Encyclopedia of Percussion: T

A set of three to five tuned wooden kettle drums used for worship by the Qadiriya of Senegal, a branch of the world's oldest Sufi order. Each drum is carved from a log and covered with a cow hide, which is laced to an iron ring and tightened with wedges. The drums are played by a troupe of drummers. Each drummer plays with one hand and one stick, except for the lead drummer, who plays a massive bass drum, using two sticks about as thick as broom handles.

The music played on tabala is called tabala Wolof and is used to inspire ecstatic singing during nightime worship. Tabala Wolof developed in Senegal in the late 1700s. The large bass drum dates back to the 1100s, when the Qadiriya started in Baghdad, and the order's first members began playing an Arab war drum during worship. The music evolved as the order spread across North Africa. Tabala Wolof is heavily influenced by the traditional drum music of the Wolof people of Senegal.

Tabala Wolof in some ways parallels African-American gospel music. Both styles of music developed from African dance rhythms, in response to another culture, at about the same time. Qadiriya worshippers, like African-American gospel singers, typically step in time to the music and through their worship strive to attain a state of grace and ecstasy.

For a recording, see Tabala Wolof: Sufi Drumming of Senegal. [Text and photo (c)1995 Village Pulse.]

A pair of small hand drums. The head of each consists of a main membrane with an annular membrane on top, and a black spot in the middle, giving them a wide variety of unique sounds. The smaller drum is called the Tabla, or Tabl and usually has a wooden shell. The larger bass drum is called the Dagga and usually has a brass shell. They are also referred to as dayan and bayan, meaning right and left (a right handed player plays the Tabl with the right hand). The black spot is called the syahi (see-ah-hee), and is off-center on the Dagga. Origin: Indian.

The forerunner of the snare drum. It existed in various sizes and was usually played by a person who at the same time played a smal flute. It head two heads and a snare on the batterhead. [Blades]

A Japanese word for drum. See also daiko.

talking drum
Origin: African. A drum used originally for communication between villages. Usually an hourglass shaped two-headed drum where the heads are laced together with thongs of gut or leather. The drum is typically held between the arm and body so that varying pressure can be applied to the thongs which alters the drum's pitch, thus "talking." Examples are the donno, dun-dun and tama.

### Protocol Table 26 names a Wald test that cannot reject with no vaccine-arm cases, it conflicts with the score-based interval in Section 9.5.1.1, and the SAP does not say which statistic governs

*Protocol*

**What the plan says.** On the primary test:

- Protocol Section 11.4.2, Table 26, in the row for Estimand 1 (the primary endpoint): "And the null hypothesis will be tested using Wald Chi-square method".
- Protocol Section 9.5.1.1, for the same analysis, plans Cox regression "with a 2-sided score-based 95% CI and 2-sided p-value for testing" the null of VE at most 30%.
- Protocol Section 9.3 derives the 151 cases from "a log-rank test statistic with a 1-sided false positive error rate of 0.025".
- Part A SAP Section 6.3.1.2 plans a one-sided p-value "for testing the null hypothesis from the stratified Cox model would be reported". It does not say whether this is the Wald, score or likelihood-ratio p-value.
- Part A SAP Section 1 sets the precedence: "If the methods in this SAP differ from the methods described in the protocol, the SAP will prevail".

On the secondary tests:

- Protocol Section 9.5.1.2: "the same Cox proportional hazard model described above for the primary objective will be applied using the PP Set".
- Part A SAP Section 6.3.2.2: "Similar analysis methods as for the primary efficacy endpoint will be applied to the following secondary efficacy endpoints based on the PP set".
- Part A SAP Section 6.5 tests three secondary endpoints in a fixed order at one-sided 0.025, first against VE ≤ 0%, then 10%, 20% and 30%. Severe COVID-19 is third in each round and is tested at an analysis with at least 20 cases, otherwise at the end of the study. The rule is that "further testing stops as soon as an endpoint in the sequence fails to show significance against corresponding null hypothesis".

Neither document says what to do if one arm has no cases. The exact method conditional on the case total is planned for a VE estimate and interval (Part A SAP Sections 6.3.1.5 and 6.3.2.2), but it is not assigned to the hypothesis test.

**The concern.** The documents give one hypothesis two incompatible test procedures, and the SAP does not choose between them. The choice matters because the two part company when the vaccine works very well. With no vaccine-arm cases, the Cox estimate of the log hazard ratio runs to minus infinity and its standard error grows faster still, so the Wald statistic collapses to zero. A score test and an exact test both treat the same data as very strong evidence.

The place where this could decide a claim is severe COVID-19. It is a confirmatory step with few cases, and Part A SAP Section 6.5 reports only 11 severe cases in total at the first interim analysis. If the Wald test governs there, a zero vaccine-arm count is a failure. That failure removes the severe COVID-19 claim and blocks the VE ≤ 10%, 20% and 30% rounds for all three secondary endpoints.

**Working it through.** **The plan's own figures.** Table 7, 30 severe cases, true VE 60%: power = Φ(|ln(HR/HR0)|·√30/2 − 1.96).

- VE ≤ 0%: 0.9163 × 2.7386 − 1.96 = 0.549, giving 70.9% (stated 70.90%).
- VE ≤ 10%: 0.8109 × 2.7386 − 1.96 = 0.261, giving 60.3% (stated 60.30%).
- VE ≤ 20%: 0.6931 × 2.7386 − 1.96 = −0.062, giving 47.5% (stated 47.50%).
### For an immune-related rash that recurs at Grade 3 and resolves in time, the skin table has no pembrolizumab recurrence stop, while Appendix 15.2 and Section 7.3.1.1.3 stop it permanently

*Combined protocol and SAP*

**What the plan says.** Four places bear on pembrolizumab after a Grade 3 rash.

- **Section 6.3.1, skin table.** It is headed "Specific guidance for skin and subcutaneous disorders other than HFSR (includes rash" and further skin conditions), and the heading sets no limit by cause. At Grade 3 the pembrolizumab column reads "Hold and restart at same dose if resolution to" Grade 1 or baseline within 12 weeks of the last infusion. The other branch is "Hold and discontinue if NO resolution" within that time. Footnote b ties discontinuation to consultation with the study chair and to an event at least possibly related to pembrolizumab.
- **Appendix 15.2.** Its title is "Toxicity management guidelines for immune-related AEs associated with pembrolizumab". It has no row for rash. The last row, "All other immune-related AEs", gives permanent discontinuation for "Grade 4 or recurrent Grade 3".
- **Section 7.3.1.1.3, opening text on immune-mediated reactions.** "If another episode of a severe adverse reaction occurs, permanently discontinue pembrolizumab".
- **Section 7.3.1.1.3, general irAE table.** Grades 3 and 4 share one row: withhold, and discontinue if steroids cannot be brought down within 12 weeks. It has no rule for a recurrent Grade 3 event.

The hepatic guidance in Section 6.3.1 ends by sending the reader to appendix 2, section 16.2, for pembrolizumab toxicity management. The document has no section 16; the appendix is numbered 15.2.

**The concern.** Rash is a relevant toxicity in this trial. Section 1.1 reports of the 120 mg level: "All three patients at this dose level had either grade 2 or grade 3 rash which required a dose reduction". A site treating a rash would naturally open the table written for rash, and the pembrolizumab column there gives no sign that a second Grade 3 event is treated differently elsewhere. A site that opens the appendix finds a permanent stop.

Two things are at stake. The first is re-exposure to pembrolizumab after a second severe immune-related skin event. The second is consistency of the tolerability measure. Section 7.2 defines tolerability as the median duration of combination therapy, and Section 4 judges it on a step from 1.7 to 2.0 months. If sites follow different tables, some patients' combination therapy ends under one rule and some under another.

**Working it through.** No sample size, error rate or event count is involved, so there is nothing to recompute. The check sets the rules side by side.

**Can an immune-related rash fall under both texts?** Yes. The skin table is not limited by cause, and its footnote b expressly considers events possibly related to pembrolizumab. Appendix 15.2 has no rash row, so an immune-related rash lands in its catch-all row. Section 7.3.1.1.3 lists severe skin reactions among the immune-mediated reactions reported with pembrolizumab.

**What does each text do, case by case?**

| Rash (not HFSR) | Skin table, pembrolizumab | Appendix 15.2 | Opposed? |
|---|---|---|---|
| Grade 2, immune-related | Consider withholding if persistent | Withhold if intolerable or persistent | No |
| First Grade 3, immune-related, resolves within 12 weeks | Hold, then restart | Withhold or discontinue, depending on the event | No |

The Wolof talking drum. It is very small and is played up under the armpit. For a recording, see Sabar Wolof: Dance Drumming of Senegal. [Text and photo (c)1995 Village Pulse.]

Spanish for drum.

Spanish for big drum, usually a kind of bass drum. Also, a generic term in Latin-American countries for a two-headed instrument played with sticks. In Venezuela, it is aprox. 27 inch in diameter, 19 inch in height, and the skins are attached to a flesh ring. In the Dominican Republic the flesh ring is made from half-round rattan and the head has a diameter which is less than the length of the body. [Howard]

A frame drum.

It jingles when you shake it....

A middle eastern frame drum, which is played with the hands/fingers. (As opposed to frame drums like the bodhran which is played with a striker). The frame is made of wood, and the head is usually animal skin, very thin. Mary A. Mark

temple bells

temple blocks

tenor drum



trash-can lid
A usually poor percussion instrument (not particularly resonant and doesn't project well), but occasionally used for that "trashy" sound.

The largest of the conga drums.

A Macedonian word for a kind of bass drum. It is used in Turkey, Bulgaria and other parts of eastern Europe. Usually played with one stick on the head and the other stick on the kettle. [Pickin]

Large kettle shaped drums, whose pitch is altered by a foot pedal or hand screws, commonly used in band and symphony music.